Optimist, Pessimist, or Anxious?
Mixed Economic Signals Loom for 2018
Will 2018 be a year for optimism, pessimism, or anxiety? Every year has its opportunities and challenges. The question is how the balance shifts from year to year. I find 2017 to be fairly predictable with the balance, at least from a business perspective, clearly shifted toward a tailwind, although not as strong as some had expected (and most of us had hoped). However, I try to provide a longer forecast horizon because most of you are making strategic, not tactical decisions. With that in mind, let's try on each hat--optimistic, pessimistic, and anxious--and see how it looks.
• Optimist. With an optimistic hat on, the franchise business community is feeling pretty good right now. Many of the issues of most concern, notably the ACA and some of the rules from the Labor Department, are in the process of being reconsidered by a Republican Congress and White House. Add the possibility of tax reform and increased infrastructure spending in a low interest-rate environment and the picture for 2018 looks rosy indeed.
• Pessimist. The pessimistic hat looks pretty good as well and, as is typically the case, has more points to consider. We are near full employment. Labor shortages, especially in more skilled positions, are becoming more problematic for employers to fill, exacerbated by immigration policy rhetoric. We are in the second-longest economic expansion in the post-WWII era, exceeded only by the technology-driven 1991-2001 period. All eleven expansions had several things in common, the most significant being is that they all ended. Some ended with dramatic events, like the bursting of the dotcom and real estate bubbles. Others just ran out of energy, which is more likely the path we currently are on. For most of this long expansion growth has been anemic. It won't take much of a slowdown for the expansion to reverse course. Recognizing this, lenders are starting to tighten their credit boxes and evaluate credit risks more conservatively.
Even if government stimulus in the form of tax policy and infrastructure spending is enacted, it will take at least a year for the effects to be felt. Pessimists are saying it is unlikely we will see a tax reform debate until late 2017 at the earliest, as healthcare reform is first up and may take the better part of the year to work its way through Congress. If tax reform and changes in infrastructure spending do happen, they are likely to run on somewhat parallel paths. However, the timing of their consideration and likelihood of any substantive change are unlikely to have an economic impact until 2018 or later.
• Anxious. Finally, I will try on the anxiety hat. People in this camp can find many concerns with all of the above, and more. Both the stock and bond markets are sending mixed signals--mostly based on different forecasts of whether (and if so, how quickly) healthcare, tax reform, and infrastructure spending will come about. There are plenty of additional topics for the anxious crowd to consider. After last November's election the Labor Department rulings that most concerned the franchise community appeared headed for quick change. Now it's clear that any changes to these rulings will take time as they move through the regulatory and court processes. What's far less clear today is just how much they may change.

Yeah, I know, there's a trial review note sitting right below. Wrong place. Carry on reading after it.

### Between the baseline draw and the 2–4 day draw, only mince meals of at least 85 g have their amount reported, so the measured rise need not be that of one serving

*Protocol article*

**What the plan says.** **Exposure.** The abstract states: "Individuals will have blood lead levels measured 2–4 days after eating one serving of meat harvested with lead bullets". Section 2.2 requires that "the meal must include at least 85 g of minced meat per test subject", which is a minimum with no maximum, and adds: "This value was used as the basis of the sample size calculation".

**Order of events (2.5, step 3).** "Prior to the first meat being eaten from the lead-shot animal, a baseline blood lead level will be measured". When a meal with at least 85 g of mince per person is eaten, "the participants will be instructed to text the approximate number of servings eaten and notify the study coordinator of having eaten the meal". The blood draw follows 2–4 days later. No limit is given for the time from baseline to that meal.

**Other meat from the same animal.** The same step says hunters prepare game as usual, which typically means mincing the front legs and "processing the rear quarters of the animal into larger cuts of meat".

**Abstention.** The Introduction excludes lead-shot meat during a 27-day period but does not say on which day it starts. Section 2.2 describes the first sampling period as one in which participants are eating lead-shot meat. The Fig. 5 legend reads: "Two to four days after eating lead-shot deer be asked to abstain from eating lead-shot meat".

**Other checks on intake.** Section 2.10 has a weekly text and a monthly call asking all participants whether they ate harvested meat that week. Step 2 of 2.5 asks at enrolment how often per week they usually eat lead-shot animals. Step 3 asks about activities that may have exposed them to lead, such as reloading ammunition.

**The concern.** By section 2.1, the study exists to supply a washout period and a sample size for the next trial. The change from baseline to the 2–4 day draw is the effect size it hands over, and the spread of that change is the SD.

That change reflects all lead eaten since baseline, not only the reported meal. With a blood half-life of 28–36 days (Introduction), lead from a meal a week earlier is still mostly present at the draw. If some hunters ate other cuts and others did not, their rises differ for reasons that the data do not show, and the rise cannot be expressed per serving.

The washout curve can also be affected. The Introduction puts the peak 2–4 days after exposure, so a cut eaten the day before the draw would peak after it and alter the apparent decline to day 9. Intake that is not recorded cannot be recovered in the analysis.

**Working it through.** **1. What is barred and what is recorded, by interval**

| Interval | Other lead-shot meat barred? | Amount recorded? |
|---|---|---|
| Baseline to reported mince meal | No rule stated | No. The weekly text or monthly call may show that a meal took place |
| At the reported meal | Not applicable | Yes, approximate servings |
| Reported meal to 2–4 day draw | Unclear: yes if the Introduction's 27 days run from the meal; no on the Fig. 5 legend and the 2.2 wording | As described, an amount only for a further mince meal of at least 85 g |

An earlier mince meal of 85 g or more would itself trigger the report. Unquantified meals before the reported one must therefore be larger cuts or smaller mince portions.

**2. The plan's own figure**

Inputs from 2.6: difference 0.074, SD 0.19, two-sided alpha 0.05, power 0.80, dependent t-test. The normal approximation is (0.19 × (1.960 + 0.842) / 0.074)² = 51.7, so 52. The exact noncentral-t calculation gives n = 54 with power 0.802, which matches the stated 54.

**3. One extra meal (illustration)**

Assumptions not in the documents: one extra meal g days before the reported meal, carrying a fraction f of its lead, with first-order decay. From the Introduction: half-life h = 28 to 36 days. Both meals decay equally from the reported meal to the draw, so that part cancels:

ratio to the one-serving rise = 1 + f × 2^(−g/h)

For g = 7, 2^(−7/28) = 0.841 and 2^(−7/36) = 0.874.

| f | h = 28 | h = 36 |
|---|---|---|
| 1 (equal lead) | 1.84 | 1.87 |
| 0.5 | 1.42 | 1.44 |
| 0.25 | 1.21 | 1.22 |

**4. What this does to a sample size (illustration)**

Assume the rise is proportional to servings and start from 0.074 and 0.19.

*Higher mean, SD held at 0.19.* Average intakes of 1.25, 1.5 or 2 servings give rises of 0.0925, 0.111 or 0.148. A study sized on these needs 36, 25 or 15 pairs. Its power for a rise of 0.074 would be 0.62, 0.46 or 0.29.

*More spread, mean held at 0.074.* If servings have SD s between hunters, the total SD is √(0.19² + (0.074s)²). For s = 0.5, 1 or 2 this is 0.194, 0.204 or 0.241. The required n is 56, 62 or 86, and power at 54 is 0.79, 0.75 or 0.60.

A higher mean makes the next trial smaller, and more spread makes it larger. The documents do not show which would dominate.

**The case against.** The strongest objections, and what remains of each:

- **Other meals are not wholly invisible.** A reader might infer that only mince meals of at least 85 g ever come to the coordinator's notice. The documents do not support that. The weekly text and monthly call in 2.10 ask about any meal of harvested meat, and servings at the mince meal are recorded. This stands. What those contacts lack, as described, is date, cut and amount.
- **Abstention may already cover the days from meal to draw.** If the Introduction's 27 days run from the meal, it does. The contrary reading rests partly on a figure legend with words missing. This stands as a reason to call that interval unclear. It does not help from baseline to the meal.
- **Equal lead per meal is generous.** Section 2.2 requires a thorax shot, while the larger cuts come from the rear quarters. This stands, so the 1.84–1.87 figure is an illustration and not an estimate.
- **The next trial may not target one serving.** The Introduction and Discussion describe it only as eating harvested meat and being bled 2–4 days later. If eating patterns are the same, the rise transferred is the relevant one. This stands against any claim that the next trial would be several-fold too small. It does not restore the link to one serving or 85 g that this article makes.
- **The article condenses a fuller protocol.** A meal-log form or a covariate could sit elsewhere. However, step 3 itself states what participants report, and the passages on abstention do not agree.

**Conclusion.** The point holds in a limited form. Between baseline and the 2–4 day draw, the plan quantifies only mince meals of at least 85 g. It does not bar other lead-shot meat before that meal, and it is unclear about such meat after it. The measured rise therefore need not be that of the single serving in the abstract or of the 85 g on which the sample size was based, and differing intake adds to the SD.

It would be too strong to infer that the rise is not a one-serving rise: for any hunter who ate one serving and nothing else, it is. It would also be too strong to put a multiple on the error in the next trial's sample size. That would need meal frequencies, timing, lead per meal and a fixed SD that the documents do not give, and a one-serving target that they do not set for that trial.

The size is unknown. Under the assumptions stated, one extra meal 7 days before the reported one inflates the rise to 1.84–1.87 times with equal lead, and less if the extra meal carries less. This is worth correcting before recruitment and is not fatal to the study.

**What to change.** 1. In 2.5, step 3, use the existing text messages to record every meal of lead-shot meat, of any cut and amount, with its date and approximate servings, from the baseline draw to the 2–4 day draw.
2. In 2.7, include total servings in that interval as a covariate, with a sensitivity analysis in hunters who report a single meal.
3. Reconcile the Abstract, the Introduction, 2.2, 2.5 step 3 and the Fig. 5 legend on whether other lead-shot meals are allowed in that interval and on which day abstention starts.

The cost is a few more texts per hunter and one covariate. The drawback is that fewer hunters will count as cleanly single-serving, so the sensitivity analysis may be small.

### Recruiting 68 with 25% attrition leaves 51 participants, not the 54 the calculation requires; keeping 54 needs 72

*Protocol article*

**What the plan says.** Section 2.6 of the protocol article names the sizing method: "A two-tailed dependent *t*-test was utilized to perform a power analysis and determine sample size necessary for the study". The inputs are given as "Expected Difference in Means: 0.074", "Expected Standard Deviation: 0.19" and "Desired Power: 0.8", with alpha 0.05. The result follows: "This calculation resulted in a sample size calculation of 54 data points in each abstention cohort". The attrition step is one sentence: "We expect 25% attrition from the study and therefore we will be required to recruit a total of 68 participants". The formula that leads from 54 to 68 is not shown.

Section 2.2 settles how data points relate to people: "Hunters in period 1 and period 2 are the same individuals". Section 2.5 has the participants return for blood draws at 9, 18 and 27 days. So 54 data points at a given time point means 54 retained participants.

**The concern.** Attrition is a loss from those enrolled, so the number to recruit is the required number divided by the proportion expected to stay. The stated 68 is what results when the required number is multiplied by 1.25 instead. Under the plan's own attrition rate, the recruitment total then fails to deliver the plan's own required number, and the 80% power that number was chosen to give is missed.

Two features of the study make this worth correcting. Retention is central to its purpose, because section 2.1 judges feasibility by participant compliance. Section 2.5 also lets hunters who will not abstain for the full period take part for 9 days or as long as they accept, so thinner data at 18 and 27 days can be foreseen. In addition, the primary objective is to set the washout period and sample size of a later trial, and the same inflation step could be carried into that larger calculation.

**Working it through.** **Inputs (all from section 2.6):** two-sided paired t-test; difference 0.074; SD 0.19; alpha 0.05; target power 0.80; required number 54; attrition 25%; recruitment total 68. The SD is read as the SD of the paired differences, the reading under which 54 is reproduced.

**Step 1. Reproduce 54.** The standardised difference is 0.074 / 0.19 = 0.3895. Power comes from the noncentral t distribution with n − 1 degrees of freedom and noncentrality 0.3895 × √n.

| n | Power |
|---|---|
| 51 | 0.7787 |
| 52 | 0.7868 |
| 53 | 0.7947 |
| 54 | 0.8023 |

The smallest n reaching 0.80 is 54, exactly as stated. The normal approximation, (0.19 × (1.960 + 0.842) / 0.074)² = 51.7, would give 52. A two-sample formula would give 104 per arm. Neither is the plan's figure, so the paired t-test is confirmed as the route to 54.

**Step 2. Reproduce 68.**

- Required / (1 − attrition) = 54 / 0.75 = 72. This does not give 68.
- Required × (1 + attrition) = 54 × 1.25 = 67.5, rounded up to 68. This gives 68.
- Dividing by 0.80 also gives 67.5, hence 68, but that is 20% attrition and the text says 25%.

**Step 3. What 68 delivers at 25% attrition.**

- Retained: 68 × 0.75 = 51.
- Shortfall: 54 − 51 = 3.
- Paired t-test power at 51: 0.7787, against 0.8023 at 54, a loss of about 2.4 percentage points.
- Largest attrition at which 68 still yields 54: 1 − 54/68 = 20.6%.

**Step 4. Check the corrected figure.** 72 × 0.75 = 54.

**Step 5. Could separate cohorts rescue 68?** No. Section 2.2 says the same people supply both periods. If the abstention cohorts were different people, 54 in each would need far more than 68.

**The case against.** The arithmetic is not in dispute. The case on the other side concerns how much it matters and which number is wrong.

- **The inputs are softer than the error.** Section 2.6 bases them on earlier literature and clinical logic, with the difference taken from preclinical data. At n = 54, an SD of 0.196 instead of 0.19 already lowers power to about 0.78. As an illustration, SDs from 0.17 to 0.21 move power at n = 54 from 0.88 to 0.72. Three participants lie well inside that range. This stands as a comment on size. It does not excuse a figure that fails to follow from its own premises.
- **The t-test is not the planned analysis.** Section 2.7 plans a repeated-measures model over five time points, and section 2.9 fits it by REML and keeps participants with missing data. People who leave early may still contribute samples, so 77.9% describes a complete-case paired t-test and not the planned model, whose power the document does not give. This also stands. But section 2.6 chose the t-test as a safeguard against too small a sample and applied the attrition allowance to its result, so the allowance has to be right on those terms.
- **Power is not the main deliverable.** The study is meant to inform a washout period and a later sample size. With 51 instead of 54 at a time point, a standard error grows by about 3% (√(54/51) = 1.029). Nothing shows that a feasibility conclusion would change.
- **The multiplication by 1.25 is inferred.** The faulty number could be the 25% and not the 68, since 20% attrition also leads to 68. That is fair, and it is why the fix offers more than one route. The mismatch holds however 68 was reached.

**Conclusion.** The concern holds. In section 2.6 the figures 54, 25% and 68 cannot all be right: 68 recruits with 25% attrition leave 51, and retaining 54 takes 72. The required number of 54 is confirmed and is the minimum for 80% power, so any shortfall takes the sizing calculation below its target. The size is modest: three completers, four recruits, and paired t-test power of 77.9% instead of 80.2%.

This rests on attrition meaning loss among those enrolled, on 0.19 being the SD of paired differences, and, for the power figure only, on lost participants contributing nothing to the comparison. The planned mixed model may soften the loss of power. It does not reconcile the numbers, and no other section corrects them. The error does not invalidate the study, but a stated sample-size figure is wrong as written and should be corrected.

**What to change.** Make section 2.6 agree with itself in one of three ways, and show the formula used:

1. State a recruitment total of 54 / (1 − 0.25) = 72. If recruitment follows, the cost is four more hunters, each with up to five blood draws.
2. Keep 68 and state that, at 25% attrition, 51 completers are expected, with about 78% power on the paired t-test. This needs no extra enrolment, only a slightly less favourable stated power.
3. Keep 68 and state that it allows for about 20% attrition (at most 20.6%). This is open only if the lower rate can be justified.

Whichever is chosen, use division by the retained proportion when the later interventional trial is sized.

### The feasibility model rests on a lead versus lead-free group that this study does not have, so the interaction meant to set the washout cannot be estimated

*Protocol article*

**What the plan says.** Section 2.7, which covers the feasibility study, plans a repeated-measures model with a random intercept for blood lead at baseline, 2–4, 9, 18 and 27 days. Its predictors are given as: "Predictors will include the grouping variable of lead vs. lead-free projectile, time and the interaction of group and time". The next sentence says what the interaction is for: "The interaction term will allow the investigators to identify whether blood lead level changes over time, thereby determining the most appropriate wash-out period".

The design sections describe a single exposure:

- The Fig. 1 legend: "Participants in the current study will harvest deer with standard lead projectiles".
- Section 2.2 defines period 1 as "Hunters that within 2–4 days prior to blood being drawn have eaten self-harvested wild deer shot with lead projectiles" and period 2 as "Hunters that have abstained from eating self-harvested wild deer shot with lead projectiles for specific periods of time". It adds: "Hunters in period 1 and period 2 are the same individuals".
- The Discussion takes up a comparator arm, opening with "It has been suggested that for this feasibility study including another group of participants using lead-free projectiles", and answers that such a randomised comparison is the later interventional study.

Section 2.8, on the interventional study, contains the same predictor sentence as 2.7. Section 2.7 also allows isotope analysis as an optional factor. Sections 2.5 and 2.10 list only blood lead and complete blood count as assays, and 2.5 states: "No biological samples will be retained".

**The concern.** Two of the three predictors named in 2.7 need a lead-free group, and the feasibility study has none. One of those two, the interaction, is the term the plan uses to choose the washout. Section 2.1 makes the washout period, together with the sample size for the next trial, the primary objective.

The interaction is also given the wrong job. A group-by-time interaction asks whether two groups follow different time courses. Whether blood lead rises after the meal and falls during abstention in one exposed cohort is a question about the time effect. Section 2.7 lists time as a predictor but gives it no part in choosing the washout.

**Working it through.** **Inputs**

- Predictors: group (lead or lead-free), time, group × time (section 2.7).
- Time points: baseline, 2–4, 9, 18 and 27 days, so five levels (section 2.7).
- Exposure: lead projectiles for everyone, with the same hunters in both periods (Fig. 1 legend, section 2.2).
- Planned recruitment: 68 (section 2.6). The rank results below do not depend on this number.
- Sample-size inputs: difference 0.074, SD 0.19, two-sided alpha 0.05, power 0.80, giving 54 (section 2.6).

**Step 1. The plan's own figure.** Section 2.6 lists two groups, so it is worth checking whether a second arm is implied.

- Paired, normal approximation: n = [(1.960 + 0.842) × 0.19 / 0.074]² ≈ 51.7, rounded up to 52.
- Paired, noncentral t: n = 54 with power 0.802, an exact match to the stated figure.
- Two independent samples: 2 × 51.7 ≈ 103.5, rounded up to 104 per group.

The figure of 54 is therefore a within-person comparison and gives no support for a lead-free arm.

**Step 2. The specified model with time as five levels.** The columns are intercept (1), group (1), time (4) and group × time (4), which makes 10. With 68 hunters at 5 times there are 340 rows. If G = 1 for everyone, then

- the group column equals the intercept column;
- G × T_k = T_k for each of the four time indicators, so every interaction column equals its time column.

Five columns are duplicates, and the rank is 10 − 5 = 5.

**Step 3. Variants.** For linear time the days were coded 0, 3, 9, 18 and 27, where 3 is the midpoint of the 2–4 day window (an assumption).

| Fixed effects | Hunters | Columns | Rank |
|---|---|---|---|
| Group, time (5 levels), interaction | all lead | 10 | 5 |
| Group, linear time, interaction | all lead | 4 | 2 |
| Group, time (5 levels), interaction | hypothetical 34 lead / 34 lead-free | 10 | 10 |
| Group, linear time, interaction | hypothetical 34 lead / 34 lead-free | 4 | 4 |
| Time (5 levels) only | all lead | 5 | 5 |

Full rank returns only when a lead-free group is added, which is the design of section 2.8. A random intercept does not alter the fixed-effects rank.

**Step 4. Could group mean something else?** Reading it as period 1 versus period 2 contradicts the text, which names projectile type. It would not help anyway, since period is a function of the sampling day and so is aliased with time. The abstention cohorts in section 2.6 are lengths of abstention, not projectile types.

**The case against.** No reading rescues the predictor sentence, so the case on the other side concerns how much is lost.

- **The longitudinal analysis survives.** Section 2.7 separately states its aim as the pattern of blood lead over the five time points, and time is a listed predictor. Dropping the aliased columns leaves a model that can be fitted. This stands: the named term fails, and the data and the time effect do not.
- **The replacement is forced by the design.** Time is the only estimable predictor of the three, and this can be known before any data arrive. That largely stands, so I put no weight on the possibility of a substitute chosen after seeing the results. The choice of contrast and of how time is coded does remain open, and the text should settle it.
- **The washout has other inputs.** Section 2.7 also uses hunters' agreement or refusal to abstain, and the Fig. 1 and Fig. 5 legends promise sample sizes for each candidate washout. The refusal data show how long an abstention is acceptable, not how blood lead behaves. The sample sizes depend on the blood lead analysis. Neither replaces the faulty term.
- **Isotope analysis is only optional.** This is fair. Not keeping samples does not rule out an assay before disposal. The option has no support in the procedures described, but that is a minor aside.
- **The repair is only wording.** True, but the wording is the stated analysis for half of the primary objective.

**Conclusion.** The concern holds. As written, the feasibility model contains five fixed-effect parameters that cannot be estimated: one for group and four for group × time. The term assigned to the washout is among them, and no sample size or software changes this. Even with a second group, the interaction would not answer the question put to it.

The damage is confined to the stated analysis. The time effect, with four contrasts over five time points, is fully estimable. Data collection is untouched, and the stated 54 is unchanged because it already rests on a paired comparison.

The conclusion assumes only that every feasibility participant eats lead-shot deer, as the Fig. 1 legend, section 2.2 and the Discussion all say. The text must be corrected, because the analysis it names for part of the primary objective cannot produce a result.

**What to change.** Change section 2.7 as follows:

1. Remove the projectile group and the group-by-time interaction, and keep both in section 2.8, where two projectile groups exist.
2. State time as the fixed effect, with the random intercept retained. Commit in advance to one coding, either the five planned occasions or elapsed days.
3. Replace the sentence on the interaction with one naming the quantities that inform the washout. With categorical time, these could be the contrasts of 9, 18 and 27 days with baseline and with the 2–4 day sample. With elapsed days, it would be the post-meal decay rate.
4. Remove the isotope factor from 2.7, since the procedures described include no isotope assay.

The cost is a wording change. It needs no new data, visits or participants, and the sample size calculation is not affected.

No anxiety assessment is complete without considering world events. It's not hard to argue that the world has become a little less safe in the past year. Country risks in many parts of the globe are rising. Even our trading partners are becoming less friendly as talk of trade barriers becomes a central focus.
When the signals are this confusing, the anxiety hat fits best. How then should you factor such a forecast into your business decisions? If you depend on retail customers, keep an especially close eye on consumer confidence. I'd also pay attention to household debt, which was clearly out of control and dramatically affected the 2008 recession. It rose in 2016 after being fairly flat for the previous three years. While it still stands at 3.3 percent less than the Q3 2008 peak of $12.68 trillion, it is at high levels again, this time fueled by student debt and auto loans.
Taking business risks is fundamental in a capitalist society. Any aggressiveness in doing so, however, should be conditioned on your near-term outlook for your products and services. In the environment we currently are in, being a bit more thoughtful than the recent past required makes sense to me. That implies investing a bit more effort in market research, competitive and comparative analysis, and planning.
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